XRF Principles

Although X-ray fluorescence spectroscopy is no longer regarded as a new instrumental technique for elemental analysis, ongoing evolutionary developments continue to redefine the role of this important analytical tool.

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Energy dispersive x-ray fluorescence (EDXRF) relies on the detector and detector electronics to resolve spectral peaks due to different energy x-rays.

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Wavelength dispersive x-ray fluorescence (WDXRF) is the old timer among commercial x-ray spectrometers, since the method works without high-resolution solid-state detectors.

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Micro x-ray fluorescence (µ-XRF) gets its name because these instruments are designed to analyze very small spot sizes.

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Non-dispersive x-ray fluorescence (NDXRF) got its start in the 1920’s when Ross and other experimenters discovered that they could isolate an x-ray line for an element by using two filters made of different elements over two detectors. One filter absorbs the elements x-rays, while the other transmits them.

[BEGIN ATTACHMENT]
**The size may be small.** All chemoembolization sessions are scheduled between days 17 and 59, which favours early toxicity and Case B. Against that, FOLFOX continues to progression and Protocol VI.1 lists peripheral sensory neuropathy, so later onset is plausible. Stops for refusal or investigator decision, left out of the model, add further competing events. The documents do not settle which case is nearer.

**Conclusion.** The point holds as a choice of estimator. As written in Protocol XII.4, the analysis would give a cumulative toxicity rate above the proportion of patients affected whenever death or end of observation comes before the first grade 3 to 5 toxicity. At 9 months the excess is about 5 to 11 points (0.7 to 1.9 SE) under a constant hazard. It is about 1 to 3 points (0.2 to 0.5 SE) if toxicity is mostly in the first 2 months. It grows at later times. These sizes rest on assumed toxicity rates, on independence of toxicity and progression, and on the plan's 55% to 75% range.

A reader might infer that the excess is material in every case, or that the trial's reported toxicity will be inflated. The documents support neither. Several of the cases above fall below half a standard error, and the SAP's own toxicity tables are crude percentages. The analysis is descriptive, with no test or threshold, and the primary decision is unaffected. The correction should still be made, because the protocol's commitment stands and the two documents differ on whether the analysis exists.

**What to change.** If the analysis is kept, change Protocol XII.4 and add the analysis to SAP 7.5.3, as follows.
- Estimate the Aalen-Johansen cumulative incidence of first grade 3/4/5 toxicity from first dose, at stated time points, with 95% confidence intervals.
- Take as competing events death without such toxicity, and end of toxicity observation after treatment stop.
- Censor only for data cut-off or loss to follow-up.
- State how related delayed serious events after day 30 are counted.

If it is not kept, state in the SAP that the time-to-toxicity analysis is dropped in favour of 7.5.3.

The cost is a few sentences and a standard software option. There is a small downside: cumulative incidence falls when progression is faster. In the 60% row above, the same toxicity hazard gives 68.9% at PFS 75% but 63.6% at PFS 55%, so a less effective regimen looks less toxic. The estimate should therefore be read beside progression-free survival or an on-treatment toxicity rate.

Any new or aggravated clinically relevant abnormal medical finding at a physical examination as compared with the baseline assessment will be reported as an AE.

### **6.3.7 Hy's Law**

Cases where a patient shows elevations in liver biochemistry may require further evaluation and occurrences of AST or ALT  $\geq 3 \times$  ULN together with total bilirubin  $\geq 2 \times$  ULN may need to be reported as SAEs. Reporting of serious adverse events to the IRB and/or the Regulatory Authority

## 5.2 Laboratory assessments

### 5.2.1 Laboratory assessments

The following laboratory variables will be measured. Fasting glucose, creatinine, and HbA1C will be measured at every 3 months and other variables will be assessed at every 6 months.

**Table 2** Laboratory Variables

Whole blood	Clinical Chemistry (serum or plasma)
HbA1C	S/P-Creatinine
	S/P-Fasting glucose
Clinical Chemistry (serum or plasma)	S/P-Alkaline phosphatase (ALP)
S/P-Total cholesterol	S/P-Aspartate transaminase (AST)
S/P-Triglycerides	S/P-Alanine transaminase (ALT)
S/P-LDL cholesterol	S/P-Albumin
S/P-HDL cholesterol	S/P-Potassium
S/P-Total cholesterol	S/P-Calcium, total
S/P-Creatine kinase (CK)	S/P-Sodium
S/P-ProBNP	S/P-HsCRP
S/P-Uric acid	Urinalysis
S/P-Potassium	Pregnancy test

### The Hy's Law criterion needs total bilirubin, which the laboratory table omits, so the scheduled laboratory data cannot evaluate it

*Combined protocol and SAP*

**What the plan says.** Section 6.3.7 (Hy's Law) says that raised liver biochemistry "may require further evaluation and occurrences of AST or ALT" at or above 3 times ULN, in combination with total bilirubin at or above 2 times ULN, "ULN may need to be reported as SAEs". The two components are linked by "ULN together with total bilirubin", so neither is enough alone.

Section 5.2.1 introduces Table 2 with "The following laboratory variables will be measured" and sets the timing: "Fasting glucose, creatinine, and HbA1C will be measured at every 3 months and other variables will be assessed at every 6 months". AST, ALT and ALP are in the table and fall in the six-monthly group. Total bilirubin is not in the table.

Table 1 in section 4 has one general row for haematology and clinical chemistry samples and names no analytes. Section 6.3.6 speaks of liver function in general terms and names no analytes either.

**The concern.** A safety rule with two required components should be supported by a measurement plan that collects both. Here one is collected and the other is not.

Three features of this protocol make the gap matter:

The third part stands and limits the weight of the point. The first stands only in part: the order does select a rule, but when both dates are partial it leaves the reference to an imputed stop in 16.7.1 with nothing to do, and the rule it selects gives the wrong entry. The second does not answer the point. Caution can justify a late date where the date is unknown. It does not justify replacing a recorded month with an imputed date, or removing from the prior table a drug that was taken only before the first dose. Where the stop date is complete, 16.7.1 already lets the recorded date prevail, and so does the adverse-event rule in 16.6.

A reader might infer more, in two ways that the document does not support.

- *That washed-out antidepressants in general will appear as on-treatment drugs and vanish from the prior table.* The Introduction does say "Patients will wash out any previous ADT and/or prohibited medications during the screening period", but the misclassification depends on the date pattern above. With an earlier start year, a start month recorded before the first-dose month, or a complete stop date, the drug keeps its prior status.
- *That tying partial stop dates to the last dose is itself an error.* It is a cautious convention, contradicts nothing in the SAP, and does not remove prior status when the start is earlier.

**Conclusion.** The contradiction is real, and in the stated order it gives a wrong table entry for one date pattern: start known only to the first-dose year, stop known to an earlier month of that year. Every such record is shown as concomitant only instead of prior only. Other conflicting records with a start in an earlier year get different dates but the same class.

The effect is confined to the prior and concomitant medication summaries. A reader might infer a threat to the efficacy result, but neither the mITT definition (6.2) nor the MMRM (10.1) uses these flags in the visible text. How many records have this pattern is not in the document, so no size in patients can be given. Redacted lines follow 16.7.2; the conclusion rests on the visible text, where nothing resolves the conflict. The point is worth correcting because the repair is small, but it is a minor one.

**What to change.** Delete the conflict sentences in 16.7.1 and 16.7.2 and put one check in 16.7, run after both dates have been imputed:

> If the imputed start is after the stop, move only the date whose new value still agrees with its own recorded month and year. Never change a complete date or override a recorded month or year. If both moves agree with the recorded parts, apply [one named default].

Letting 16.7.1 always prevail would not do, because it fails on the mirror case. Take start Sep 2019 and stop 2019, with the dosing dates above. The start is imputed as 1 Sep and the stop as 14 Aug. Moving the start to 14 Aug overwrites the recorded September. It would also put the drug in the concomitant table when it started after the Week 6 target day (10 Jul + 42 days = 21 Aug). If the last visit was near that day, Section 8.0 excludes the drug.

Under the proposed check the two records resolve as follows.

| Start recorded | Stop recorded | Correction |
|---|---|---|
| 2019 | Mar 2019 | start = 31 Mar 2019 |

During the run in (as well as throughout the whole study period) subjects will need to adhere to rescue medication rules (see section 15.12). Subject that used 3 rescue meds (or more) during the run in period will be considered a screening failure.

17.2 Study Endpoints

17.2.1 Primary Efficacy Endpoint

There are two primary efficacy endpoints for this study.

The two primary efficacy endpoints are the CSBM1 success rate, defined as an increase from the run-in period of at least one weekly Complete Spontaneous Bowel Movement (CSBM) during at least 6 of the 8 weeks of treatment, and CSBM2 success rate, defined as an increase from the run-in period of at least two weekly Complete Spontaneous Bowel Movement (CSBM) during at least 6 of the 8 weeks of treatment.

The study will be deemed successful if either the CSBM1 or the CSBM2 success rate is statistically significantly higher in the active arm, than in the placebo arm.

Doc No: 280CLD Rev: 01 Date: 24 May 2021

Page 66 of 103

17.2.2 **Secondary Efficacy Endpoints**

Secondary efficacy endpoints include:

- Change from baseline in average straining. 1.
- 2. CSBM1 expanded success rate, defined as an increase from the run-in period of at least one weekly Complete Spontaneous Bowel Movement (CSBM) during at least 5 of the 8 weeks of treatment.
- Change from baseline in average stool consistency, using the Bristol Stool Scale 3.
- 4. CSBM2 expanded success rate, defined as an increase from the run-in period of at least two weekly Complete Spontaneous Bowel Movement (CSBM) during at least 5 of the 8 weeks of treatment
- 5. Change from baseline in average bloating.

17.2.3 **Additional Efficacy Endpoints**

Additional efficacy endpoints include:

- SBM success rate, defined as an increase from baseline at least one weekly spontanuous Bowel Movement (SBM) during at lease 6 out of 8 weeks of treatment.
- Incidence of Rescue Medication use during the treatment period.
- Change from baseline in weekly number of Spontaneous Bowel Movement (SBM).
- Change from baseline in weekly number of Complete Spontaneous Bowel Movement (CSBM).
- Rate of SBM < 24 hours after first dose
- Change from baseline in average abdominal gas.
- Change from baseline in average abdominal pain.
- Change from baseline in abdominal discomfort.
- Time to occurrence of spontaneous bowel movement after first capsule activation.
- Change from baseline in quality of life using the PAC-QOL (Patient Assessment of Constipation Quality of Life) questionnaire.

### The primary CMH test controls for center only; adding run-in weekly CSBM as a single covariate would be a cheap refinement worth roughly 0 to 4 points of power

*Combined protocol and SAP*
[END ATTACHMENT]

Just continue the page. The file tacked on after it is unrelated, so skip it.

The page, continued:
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Total Reflection x-ray fluorescence (TXRF) and the fundamentally related Grazing emission x-ray fluorescence (GEXRF) rely on scatter properties near and below the Bragg angle to reduce background intensities and improve detections limits an order of magnitude or more over more traditional XRF instruments.

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In an effort to save money, space, sample preperation time, or simply to add an analytical instrument to their process many companies will decide to evaluate energy dispersive x-ray fluorescence (ED-XRF) analyzers as a substitute for their standard wavelength dispersive x-ray fluorescence (WD-XRF) analysis.

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